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NEWS
USB: What does the future hold?
USB: What does the future hold?

The power of persistence
The power of persistence

Flying lessons for leaders - Part 2
Flying lessons for leaders - Part 2

Why starting a business is often a labour of love
Why starting a business is often a labour of love

What’s good for the goose is good for gander: or is it?
What’s good for the goose is good for gander: or is it?

Mentoring yourself for entrepreneurial success
Mentoring yourself for entrepreneurial success

Collaborative response needed to address climate change
Collaborative response needed to address climate change

MBA research: Finance challenges facing SMMEs
MBA research: Finance challenges facing SMMEs


"Receiving my MBA was a personal high point in my life"

UCT GSB prof elected as government advisor
UCT GSB prof elected as government advisor

Leadership: Women and the Glass Ceiling
Leadership: Women and the Glass Ceiling

Godfrey Nthunzi – The MBA gave me a wider world view
Godfrey Nthunzi – The MBA gave me a wider world view

Chairman of the Faculty of Assessors (AMBA) visited the NWU
Chairman of the Faculty of Assessors (AMBA) visited the NWU

GIBS Youth Survey: The Mandela Generation
GIBS Youth Survey: The Mandela Generation

Make sure your GMAT showcases your business skills
Make sure your GMAT showcases your business skills

Word of mouth – getting people talking about your company
Word of mouth – getting people talking about your company

Research addresses stress in Durban’s tourism sector
Research addresses stress in Durban’s tourism sector

Entrepreneurship: Re-imagining a new campus habitus
Entrepreneurship: Re-imagining a new campus habitus

Turning SA businesses to Green IT
Turning SA businesses to Green IT

GIBS and Primedia Unlimited uncover shopping mall gold
GIBS and Primedia Unlimited uncover shopping mall gold

The public sector entrepreneur – a new type of leadership
The public sector entrepreneur – a new type of leadership

Only NDP can save SA from low-growth trap
Only NDP can save SA from low-growth trap

UCT GSB goes on show across Africa
UCT GSB goes on show across Africa

CSR is not a project
CSR is not a project

GIBS awards R350 000 in MBA bursaries and scholarships
GIBS awards R350 000 in MBA bursaries and scholarships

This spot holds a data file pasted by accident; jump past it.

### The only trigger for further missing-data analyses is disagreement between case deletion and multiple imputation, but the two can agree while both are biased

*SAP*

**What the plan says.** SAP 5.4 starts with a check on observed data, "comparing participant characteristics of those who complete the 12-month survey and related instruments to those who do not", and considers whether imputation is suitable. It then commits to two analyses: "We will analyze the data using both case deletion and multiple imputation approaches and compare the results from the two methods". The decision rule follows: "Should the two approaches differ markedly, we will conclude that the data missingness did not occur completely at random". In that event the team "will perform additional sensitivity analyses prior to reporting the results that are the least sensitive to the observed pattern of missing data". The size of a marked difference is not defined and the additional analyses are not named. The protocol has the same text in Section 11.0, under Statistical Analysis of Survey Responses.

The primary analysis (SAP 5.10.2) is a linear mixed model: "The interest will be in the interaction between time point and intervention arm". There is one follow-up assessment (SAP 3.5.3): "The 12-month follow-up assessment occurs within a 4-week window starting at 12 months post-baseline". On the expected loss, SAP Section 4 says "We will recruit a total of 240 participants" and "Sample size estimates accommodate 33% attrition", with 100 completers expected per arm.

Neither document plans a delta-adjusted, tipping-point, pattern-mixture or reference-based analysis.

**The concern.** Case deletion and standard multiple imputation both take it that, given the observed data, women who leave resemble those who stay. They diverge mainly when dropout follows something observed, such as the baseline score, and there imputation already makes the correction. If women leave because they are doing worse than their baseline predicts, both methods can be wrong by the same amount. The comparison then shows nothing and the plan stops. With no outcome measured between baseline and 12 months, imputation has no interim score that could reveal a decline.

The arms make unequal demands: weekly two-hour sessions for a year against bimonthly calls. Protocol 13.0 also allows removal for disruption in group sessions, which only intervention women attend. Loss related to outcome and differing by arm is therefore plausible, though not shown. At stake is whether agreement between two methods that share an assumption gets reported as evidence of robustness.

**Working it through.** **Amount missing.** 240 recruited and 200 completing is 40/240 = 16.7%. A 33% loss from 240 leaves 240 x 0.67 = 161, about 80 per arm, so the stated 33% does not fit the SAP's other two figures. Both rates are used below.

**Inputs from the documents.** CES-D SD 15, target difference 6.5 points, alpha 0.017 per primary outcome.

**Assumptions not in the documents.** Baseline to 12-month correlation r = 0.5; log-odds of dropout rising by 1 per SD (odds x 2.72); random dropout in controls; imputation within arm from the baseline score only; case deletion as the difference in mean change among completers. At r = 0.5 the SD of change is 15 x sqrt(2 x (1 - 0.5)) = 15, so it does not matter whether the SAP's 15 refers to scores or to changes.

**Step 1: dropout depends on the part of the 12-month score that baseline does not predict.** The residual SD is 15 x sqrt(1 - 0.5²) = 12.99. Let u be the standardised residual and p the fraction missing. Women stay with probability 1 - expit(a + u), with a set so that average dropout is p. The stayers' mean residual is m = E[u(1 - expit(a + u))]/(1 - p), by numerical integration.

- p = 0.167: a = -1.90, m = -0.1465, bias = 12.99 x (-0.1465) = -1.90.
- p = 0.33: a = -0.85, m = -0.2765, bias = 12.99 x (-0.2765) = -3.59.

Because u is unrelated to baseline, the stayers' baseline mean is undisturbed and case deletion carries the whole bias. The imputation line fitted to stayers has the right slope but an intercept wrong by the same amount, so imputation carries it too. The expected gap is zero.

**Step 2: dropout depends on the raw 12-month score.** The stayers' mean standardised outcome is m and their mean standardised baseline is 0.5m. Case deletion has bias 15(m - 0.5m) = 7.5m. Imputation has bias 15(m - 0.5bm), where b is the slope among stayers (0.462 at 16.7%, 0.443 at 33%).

NWU PBS: Aiming for the moon
NWU PBS: Aiming for the moon

What’s driving Tesla’s open source gambit?
What’s driving Tesla’s open source gambit?

SA youth would rather work for government than themselves
SA youth would rather work for government than themselves

What will our youth face in 2030?
What will our youth face in 2030?

South Africa’s uphill climb
South Africa’s uphill climb

How to build a good reputation for your company
How to build a good reputation for your company

Gender diversity is not just a numbers game
Gender diversity is not just a numbers game

In discussion with Jay Naidoo
In discussion with Jay Naidoo

New USB-ED Management Index explores SA management landscape
New USB-ED Management Index explores SA management landscape

Do you realise what you’ve got?
Do you realise what you’ve got?

New MBA timetable starts in 2016
New MBA timetable starts in 2016

EVENTS
Henley MBA Information Session
Henley MBA Information Session
08 August 2014,
Johannesburg

Wits Business School MBA Open Day
Wits Business School MBA Open Day
23 August 2014,
Johannesburg



02 AUGUST 2013
Internationally accredited qualifications are crucial
With the scarcity of jobs on both the African continent and abroad, it is essential for African business professionals to select a business school that holds international accreditation/s, as this will objectively ensure the quality of education on which they will build their future career.

This is the view of Professor Eon Smit, professor of Business Management at the University of Stellenbosch Business School (USB), in South Africa. Smit says that in Sub-Saharan Africa there is, given the size of the population, an overwhelming shortage of business schools that conform to the most minimal quality criteria that can be set for such institutions, excluding the government accredited schools in South Africa. He says that in the competitive business environment on the African continent – and the world beyond – an accreditation stamp provides surety of quality education.